COVID-19 Resources

 Claudette Ayanaba

Our new COVID-19 Resources allows for more relevant and more frequent updates. You can access the original, archived resource page at any time.

We welcome your feedback and suggestions. Contact us anytime at [email protected].

Highlights

  • The U.S. lost over 429,000 clean energy jobs from March to December, finishing 2020 with the fewest number of workers in the industry since 2015 It also marked the first year clean energy saw a decline in jobs over the previous year.
  • Nationally, job losses in the clean energy and energy efficiency sectors increased 12% since the pre-pandemic era.
  • 16,900 jobs were added nationally in December.
  • Clean vehicles experienced ongoing job loss of 31,468 and recovered about 400 jobs.
  • “Black and Hispanic workers continue to suffer from disproportionately high levels of unemployment overall, and Hispanic workers suffered increased unemployment rates in December. Women – particularly women of color – lost jobs in December overall while men gained jobs.”
  • In December, the states with the largest gains, Texas, New York, North Carolina, and Florida secured more than 800 clean energy jobs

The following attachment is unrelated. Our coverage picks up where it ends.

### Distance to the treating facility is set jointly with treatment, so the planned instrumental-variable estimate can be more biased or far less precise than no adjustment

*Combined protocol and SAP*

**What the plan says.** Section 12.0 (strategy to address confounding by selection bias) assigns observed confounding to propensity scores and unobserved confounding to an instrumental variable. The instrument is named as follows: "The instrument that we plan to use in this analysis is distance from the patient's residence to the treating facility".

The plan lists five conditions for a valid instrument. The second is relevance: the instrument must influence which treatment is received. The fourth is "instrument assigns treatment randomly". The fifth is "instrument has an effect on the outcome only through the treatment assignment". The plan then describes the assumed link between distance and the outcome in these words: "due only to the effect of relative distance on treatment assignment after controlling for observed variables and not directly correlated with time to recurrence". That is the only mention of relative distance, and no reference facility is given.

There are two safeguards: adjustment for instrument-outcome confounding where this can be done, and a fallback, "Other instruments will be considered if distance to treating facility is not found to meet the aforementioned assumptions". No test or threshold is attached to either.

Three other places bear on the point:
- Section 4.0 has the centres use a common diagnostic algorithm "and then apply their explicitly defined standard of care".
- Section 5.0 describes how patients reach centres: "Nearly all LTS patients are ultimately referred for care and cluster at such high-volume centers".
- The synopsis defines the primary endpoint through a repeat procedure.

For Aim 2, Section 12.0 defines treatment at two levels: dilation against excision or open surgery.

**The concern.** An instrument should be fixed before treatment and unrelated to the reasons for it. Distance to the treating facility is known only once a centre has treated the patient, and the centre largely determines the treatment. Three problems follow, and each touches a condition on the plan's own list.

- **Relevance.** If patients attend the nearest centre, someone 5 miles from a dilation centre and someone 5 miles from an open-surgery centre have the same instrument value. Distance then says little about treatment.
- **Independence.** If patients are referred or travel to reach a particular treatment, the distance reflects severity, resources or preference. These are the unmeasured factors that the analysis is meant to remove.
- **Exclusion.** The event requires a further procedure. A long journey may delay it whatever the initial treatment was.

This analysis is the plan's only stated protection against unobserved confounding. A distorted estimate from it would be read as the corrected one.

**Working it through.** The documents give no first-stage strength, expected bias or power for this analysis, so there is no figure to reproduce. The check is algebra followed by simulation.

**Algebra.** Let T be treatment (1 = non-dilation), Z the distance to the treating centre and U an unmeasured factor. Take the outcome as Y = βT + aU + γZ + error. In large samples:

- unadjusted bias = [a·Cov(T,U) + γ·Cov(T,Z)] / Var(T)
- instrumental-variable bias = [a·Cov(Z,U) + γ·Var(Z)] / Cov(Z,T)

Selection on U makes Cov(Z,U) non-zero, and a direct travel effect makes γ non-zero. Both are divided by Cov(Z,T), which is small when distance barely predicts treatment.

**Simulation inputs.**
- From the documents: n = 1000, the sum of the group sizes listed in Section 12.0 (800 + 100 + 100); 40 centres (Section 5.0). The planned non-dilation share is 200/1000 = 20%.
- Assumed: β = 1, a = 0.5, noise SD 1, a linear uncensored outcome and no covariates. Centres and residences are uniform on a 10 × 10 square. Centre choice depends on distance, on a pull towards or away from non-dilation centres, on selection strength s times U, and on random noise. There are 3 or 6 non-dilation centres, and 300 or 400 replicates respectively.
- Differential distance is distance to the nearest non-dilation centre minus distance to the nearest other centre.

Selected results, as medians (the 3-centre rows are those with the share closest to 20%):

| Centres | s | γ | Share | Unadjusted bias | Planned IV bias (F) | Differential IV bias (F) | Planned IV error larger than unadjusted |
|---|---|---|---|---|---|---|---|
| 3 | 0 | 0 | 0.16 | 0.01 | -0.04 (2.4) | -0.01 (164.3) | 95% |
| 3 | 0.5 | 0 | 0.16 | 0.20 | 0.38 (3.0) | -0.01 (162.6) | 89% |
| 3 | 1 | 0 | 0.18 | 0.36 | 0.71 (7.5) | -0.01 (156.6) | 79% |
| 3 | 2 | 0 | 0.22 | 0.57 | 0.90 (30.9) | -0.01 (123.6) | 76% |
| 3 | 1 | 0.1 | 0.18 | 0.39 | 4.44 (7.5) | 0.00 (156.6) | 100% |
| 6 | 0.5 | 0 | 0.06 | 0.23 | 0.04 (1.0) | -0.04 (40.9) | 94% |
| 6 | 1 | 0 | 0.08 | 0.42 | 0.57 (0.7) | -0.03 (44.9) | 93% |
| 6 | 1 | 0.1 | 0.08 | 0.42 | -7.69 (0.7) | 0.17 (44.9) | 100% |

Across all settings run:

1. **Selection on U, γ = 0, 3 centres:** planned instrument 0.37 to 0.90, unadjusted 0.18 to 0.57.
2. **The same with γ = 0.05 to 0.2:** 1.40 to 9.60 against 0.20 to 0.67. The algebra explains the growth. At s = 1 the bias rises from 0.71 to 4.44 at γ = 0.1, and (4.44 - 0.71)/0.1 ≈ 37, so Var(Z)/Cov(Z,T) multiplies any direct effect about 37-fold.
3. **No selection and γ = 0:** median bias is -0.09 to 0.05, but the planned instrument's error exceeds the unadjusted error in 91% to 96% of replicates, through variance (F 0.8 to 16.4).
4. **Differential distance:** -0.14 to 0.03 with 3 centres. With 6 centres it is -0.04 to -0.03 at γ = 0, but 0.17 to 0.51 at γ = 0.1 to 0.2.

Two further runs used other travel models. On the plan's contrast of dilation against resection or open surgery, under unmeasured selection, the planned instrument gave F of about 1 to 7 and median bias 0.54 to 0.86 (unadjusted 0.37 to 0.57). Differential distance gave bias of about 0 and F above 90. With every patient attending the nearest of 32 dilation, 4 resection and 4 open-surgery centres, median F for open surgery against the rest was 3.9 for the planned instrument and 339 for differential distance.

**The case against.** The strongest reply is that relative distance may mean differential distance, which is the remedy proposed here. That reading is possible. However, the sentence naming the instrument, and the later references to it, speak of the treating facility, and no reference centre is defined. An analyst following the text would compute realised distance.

• “Over 40 states continue to suffer double digit job losses in clean energy with four states facing 20 percent or greater unemployment and one state, Georgia, facing 30 percent unemployment in the sector.”
  • “The counties that suffered hardest as a percent of their workforce are Fulton County, GA; DeKalb County, GA; and Kern County, CA.”

Workforce Losses by Month (March – December 2020)

Workforce Losses by State (March – December 2020)

Source: Clean Energy Employment Initial Impacts from the COVID-19 Economic Crisis, September 2020, E4 the Future


Related News

  • EIA estimates in its Annual Energy Outlook 2021, that it will take 10 years for energy consumption from all energy sources to return to pre-pandemic levels.
  • Bloomberg New Energy Finance and the Business Council for Sustainable Energy reports in the annual Sustainable Energy in America Factbook that although energy use dropped 3.8% overall, residential electricity use increased.
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Highlights

  • All eleven of the states in SEEA’s territory have resumed utility disconnections. Some commissions have restored winter disconnection moratoria to alleviate mounting customer arrearages.
  • Customer arrearages or energy debt adds to a household’s energy insecurity. Energy insecurity is a key metric for understanding the inequitable distribution of the benefits and burdens of the energy sector to residents of the Southeast. Learn more about energy insecurity in our recent blog post, report, and storymap.
  • NARUC has a new tracker following state responses to utility disconnections.
  • NEADA tracks dates for COVID19 disconnection moratoria along side annual winter disconnection moratoria.


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